11. So I'm thinking the near future may hold a new piece of machinery for the shop. I've looked into mortisers and am curious who is happy with theirs and what model they have. In my shop it would get a fair bit of work as I have plenty of furniture projects in the works but again it's a hobby shop and not a business. Most reviews I've read seem clear that most are not familiar with how they are used and have unrealistic expectations. The biggest complaint I hear is the cutters are poor quality and dull. From what I've read and I expect is in the manuals is that the cutters need sharpening first much like chisels.
  12. Good questions because the drawers are likely to be the weakest part of a cabinet build and most of us want them to last a long time. Another consideration is the depth of the drawer because the deeper the drawer the more room for the side to bow out and on a dado slot for the bottom that can be catastrophic. Don't ask me how I know on my 28" deep drawers.....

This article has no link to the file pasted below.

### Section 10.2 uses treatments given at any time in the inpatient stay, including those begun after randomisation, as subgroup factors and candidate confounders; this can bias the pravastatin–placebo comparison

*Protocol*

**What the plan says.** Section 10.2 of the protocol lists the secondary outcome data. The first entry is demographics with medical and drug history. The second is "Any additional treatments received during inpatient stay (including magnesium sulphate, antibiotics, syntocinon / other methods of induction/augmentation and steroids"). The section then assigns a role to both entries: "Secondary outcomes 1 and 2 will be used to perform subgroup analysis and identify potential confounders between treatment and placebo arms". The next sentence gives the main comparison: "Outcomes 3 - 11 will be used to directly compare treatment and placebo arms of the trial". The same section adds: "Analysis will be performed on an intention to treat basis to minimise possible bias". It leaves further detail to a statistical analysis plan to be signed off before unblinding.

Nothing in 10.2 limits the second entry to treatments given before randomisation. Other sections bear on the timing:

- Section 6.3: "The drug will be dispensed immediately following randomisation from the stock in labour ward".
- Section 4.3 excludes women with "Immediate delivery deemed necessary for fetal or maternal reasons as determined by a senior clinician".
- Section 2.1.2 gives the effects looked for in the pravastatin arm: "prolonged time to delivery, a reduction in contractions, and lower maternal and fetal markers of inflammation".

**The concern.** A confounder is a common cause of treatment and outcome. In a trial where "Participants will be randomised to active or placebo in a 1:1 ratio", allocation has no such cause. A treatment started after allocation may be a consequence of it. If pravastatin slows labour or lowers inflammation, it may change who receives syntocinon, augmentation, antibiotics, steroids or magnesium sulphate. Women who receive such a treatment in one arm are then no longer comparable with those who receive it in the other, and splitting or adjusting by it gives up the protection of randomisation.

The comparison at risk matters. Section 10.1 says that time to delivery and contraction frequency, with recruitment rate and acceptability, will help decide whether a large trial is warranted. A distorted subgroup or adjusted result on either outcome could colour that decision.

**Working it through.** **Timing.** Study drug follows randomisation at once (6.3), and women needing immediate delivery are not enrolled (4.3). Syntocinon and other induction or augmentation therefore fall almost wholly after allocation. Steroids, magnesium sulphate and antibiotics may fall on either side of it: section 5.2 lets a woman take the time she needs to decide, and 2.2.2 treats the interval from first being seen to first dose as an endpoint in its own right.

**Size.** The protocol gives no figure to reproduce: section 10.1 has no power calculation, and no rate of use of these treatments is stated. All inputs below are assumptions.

13. Sweet looking unit. You're own plan or bought ones? Any dimension info? I need to build something similar but need to accommodate a turntable and a 65" TV. You're setting the bar high.
  14. Nothing in the spam folder.....just no email at all from this forum. Others seem to be working fine.
  15. Derek, Clearly you value detail and workmanship and it shows. Taking pride in one's endeavors clearly shows the enjoyment you get from your work. You had me at the introduction picture, simply amazing work. Thanks for sharing not only the pictures but the explanation of the design and use. Extremely useful posting.